Author: Nicola Porter
Published: November 25, 2015
Reading time: 2 minutes
This article is 6 years old.
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With Remembrance Day now behind us, it was interesting to see the number of news story which commented on who was, and who was not wearing a poppy, on TV.
It begs an interesting question in employment law, is it acceptable for employees to wear poppies or not? There has been case law previously about wearing political badges, or charity wristbands to show support for various causes, but the poppy has not, until recently been anything to question.
There was a story this year that an employee from a well known fast food establishment was banned by their employer from wearing a poppy whilst serving behind the counter. The company claimed that this was for health and safety reasons, but the employee argued that it was a political belief and therefore banning him from wearing the poppy was discriminatory. This belief was wholly unfounded and had the matter been escalated further then the employees case would likely have failed.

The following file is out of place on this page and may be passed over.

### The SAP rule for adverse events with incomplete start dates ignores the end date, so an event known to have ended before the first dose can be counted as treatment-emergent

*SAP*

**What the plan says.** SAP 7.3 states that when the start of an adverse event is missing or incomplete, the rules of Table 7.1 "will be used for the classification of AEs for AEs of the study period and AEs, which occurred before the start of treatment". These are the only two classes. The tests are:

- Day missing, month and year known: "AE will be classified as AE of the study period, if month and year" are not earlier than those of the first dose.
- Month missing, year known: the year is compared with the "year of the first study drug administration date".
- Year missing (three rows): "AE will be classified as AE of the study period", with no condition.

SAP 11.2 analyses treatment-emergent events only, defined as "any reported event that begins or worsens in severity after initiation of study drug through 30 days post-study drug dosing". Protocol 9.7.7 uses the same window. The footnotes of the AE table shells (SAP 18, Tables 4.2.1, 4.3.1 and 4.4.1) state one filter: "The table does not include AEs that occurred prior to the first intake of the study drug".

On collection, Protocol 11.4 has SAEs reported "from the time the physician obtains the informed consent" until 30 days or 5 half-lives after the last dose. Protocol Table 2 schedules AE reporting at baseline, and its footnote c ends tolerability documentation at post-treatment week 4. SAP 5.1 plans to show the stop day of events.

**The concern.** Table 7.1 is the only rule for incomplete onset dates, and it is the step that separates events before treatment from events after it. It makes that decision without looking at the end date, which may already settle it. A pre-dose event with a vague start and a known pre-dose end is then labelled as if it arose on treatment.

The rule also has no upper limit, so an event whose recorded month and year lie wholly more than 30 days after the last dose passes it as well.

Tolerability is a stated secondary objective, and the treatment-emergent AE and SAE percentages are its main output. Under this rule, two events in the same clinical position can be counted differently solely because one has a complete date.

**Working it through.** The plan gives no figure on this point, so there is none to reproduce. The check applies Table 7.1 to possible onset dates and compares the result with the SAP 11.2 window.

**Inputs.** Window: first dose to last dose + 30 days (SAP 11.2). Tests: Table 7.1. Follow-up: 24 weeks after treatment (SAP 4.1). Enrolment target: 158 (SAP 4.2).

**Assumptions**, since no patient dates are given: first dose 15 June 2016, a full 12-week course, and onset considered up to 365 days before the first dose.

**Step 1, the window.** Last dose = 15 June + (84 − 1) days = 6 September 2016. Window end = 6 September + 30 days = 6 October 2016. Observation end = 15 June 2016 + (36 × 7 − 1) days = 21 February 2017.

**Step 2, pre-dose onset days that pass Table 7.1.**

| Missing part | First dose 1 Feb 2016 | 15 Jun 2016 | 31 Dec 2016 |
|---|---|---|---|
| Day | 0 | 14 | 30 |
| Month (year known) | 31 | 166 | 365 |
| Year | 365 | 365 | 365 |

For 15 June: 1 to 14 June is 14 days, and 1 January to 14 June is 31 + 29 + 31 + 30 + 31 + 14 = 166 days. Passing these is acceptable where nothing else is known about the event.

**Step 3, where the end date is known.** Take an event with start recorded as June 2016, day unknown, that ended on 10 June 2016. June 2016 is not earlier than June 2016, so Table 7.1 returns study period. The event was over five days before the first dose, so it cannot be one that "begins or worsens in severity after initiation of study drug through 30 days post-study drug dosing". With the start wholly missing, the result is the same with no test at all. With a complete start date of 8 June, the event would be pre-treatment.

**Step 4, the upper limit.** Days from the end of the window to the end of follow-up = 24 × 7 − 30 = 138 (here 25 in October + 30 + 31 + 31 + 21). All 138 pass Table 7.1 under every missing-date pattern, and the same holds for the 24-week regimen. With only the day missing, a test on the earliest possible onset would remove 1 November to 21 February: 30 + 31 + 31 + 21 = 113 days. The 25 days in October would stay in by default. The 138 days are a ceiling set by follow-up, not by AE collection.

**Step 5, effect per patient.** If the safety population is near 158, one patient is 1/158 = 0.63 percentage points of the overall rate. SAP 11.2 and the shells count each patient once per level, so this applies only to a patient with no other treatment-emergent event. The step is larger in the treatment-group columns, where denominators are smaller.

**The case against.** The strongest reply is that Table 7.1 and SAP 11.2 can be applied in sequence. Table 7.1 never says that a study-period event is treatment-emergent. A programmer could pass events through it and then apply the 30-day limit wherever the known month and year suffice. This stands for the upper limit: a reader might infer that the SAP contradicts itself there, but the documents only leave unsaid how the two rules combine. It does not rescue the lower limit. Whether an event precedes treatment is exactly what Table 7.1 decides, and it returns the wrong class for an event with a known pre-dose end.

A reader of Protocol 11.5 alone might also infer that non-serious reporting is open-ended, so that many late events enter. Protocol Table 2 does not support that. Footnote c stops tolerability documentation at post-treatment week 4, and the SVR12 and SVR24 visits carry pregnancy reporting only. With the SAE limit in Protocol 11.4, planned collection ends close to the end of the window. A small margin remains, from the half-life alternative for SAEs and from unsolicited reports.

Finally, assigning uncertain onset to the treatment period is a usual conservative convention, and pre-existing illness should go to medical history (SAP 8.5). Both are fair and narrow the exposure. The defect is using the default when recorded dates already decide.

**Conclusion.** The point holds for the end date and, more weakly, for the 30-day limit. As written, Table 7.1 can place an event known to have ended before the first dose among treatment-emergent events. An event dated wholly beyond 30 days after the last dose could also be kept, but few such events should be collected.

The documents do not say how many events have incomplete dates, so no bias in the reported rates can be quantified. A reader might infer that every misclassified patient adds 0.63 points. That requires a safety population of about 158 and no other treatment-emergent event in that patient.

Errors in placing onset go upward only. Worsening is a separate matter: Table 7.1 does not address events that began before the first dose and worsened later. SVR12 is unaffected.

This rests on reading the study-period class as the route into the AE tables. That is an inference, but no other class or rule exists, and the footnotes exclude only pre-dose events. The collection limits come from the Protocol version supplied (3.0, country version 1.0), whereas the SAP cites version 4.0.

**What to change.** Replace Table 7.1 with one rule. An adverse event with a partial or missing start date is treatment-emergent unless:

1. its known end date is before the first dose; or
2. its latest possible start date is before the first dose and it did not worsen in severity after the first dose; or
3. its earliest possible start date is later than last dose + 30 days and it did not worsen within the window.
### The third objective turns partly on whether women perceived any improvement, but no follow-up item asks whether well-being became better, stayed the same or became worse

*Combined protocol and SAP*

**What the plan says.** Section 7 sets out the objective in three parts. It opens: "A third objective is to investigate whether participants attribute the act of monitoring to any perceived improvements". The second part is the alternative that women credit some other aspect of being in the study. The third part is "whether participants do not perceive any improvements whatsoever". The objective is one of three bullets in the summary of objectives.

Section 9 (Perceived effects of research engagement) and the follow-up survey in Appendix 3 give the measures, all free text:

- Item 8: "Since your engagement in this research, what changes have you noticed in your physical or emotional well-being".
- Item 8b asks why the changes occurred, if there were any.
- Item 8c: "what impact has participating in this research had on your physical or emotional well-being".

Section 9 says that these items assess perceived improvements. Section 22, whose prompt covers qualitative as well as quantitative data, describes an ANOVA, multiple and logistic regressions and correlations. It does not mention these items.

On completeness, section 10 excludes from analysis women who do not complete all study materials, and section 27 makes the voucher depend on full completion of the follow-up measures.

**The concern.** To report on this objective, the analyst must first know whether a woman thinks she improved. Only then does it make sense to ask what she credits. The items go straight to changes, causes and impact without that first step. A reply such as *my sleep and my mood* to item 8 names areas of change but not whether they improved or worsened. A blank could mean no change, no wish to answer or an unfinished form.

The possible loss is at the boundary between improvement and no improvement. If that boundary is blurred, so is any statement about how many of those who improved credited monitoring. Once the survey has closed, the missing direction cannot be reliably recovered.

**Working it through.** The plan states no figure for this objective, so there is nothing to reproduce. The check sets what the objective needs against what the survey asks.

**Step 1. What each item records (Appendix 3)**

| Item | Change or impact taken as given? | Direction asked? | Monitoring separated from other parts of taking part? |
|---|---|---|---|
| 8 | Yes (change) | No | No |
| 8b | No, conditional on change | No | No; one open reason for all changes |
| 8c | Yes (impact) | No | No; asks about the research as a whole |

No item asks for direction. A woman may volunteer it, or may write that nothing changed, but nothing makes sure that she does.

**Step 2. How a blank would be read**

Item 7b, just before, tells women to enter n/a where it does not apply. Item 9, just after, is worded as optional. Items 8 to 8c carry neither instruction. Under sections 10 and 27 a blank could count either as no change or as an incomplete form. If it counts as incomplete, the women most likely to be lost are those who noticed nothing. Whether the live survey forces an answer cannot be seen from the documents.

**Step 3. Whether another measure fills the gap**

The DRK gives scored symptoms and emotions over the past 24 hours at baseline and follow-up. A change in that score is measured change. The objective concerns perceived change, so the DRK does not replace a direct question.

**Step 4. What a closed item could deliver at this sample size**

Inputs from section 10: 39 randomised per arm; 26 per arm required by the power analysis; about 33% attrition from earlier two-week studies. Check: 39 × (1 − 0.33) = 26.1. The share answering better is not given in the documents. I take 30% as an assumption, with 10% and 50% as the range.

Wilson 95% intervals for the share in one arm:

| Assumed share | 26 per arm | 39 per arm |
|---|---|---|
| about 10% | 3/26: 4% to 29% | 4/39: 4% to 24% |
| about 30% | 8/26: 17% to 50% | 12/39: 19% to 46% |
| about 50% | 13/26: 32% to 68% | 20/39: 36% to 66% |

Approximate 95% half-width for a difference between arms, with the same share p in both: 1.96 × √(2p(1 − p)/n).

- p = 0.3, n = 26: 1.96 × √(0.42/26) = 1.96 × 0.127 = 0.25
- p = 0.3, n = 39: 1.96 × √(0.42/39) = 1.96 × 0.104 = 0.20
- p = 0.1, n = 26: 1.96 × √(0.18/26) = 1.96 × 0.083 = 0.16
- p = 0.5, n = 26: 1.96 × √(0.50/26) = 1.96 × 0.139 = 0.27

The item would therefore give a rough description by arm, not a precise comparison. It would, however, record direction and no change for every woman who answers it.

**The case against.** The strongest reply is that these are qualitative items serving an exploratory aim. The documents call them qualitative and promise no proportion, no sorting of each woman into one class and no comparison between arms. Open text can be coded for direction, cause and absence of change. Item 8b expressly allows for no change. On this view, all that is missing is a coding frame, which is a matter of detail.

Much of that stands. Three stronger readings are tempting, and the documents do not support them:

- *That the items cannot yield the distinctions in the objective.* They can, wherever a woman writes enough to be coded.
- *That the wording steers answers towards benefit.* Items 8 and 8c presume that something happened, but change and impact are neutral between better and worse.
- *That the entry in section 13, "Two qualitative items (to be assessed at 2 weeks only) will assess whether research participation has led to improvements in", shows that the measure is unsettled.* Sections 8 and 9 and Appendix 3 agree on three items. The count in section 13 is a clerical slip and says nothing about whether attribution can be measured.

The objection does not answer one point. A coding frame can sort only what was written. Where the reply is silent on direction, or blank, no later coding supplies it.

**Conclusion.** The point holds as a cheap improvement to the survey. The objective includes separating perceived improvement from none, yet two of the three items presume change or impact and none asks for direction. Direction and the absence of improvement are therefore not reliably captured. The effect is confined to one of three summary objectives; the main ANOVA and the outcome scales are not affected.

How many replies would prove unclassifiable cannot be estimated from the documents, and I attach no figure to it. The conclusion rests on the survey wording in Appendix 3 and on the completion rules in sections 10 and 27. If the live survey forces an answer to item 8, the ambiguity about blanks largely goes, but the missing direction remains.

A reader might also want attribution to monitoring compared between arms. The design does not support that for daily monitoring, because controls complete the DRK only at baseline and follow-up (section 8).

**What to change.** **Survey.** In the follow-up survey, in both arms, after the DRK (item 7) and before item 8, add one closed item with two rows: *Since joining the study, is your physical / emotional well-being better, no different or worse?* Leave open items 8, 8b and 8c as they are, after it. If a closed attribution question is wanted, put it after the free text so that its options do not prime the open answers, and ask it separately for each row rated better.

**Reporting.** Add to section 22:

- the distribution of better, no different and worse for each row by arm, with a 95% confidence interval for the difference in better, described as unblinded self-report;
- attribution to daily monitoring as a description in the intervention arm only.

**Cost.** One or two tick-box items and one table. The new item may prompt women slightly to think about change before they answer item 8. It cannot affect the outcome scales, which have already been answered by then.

This doesn’t mean that a blanket ban, or forcing any employee to wear a poppy can be implemented by an employer, as this maybe discriminatory. As long as the employer has justifications for any refusal then there should not be an issue.